The information on this page is for all housing and child-occupied facilities built before 1978.
Find out how to become certified to perform Inspection, Repair and Cleaning (IRC) Practices under the Vermont Lead Poisoning Prevention Law.
Act 66, passed in 2019, requires all Vermont school and child care providers to test their drinking and cooking water for lead. If lead is found at or above the action level, the tap must be taken out of service...
Vermont law requires all schools and licensed or registered child care facilities to test their drinking water for lead and remediate if levels are at or above 4 parts per billion (ppb).
While a major source of lead exposure in Vermont children is paint, lead in older plumbing and fixtures can add to a child’s overall lead exposure.
The Vermont Lead Poisoning Prevention Law requires owners of rental housing and child care facilities built before 1978 to help prevent lead poisoning.
Children interact with our environment much differently than adults do and continue to grow and develop, which is why children’s environmental health is so important.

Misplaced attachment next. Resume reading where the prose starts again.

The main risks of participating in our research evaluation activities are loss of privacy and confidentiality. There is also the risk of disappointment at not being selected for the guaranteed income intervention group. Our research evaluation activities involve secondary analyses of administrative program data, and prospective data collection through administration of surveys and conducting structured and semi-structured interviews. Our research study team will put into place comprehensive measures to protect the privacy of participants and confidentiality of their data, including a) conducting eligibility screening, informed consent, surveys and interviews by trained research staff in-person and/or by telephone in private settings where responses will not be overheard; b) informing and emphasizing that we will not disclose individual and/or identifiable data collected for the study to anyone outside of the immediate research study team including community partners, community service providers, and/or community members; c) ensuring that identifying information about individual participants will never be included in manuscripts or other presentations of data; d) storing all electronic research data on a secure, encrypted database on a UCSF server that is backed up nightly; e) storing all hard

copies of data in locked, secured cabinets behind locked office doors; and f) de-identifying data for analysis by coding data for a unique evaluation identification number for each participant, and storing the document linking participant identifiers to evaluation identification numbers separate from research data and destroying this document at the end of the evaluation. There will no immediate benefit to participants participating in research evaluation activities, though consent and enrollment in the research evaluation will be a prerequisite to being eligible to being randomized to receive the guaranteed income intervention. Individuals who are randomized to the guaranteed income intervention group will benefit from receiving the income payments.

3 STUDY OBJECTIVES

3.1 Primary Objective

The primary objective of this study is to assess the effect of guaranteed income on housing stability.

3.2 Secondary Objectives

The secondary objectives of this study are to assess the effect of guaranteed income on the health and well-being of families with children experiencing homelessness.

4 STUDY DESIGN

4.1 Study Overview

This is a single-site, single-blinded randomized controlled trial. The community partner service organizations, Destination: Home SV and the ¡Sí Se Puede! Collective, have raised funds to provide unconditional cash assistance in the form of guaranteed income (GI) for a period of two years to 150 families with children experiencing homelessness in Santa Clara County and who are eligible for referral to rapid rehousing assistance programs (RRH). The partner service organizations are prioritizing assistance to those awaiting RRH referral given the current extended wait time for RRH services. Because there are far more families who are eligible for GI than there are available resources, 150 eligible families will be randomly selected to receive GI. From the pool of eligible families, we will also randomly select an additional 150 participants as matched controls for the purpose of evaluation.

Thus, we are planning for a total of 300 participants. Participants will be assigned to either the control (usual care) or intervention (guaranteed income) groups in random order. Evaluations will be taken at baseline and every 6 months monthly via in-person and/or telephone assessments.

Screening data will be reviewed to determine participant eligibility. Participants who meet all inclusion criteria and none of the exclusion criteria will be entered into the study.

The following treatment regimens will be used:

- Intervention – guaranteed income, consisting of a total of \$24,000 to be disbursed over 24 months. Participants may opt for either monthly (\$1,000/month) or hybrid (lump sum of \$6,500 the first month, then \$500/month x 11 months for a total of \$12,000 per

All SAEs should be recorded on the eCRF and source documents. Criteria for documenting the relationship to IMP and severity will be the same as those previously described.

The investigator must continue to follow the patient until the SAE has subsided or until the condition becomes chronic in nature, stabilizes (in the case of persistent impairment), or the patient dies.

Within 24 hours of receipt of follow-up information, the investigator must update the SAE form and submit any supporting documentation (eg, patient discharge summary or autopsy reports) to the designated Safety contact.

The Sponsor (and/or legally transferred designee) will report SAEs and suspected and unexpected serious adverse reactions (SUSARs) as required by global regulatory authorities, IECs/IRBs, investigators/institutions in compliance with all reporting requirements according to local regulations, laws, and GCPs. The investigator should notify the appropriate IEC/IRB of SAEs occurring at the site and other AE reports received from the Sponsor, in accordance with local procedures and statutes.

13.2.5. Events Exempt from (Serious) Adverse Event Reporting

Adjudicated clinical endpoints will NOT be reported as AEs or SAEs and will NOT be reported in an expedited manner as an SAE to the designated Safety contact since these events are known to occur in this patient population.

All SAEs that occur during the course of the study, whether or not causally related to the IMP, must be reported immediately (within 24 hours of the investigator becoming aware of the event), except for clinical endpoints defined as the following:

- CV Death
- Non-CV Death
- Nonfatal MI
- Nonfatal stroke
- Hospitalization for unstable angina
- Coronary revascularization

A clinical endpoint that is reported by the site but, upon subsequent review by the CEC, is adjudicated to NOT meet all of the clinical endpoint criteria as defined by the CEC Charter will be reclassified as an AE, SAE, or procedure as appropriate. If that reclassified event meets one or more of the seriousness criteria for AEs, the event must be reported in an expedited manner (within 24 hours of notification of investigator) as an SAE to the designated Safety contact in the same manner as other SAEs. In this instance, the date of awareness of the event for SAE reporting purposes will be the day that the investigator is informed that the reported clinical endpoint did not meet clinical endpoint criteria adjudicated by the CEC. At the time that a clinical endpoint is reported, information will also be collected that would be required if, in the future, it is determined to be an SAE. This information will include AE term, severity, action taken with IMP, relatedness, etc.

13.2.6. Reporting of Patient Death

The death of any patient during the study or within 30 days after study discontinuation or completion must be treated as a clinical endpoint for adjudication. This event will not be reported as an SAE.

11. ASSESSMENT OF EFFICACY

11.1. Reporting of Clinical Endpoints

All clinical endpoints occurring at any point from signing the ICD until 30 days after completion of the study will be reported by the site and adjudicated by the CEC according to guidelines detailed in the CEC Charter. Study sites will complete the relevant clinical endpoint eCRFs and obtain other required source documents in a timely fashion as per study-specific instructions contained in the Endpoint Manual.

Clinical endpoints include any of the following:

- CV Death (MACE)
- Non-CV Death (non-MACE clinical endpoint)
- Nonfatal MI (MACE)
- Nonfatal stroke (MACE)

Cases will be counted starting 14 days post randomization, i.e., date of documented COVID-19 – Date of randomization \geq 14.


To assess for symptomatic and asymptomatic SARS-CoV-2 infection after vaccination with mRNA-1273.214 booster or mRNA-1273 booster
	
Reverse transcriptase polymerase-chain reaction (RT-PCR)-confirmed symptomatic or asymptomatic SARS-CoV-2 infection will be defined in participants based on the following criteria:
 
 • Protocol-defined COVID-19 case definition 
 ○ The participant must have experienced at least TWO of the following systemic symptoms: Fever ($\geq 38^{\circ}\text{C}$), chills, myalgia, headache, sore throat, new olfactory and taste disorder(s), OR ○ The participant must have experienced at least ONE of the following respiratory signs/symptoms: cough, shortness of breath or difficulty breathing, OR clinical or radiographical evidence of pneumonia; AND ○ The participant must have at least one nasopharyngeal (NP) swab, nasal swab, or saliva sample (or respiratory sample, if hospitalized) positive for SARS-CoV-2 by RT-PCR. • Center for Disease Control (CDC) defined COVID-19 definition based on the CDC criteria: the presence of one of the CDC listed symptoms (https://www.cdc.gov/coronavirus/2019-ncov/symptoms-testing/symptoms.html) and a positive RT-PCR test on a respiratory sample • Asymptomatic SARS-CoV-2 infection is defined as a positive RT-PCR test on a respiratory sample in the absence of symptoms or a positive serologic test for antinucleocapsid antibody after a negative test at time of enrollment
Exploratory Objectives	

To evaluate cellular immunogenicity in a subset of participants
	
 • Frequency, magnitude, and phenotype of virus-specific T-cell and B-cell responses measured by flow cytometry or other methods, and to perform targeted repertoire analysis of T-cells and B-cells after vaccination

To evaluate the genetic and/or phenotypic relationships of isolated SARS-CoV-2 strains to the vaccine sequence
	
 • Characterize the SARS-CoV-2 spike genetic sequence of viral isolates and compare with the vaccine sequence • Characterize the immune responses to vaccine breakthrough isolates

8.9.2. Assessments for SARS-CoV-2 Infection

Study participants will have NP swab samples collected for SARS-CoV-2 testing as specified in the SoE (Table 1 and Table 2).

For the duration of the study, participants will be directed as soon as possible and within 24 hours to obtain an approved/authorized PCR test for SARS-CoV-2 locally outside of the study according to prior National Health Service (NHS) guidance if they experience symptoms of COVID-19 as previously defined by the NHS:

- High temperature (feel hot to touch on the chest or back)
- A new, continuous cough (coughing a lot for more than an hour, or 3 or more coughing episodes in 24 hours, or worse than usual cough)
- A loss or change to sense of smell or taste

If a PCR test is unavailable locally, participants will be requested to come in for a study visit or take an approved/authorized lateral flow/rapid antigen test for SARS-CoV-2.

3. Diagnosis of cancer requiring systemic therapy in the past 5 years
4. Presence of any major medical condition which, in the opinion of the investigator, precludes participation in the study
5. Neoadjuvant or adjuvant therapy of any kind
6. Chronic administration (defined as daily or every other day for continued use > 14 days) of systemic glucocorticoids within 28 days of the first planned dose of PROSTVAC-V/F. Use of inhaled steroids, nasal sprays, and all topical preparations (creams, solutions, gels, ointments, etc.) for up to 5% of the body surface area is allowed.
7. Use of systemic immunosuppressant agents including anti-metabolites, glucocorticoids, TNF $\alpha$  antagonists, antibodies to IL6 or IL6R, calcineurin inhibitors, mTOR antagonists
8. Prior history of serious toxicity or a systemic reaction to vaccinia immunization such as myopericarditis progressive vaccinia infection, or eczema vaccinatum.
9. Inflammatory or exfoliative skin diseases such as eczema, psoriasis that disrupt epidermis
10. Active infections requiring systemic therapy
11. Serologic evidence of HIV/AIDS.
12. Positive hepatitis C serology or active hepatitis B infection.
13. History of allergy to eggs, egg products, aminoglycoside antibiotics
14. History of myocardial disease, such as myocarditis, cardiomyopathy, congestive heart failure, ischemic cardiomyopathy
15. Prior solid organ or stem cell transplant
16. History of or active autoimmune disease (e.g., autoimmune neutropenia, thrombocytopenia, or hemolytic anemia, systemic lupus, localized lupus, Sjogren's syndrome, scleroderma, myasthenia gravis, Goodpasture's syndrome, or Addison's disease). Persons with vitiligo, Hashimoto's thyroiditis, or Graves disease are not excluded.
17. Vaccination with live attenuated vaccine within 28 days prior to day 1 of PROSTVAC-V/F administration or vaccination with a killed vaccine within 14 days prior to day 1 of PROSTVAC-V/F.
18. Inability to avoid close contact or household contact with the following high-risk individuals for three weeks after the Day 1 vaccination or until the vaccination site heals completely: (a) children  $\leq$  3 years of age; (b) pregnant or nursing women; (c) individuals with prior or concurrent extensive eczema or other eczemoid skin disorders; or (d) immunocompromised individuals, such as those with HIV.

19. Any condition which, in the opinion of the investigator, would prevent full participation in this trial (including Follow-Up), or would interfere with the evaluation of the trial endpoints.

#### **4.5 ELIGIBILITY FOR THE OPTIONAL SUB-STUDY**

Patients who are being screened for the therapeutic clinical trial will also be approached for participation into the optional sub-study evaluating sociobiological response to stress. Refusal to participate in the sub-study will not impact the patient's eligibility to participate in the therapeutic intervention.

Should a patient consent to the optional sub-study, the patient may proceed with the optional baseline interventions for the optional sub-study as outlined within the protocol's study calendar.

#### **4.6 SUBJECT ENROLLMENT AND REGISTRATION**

There is no safe level of lead in the body. Lead can harm anyone, but babies, young children and pregnant women are at special risk.
This information is for health care professionals. The Healthy Homes Lead Poisoning Prevention Program works with you to ensure that all 1- and 2-year-old children are tested for lead. Vermont law requires that all children are tested for lead at...
What You Need to Know About Lead in Drinking Water Lead is a highly toxic metal. It can be found in both public and private water systems, in household plumbing, and in well components. Until around the 1950s, lead pipes...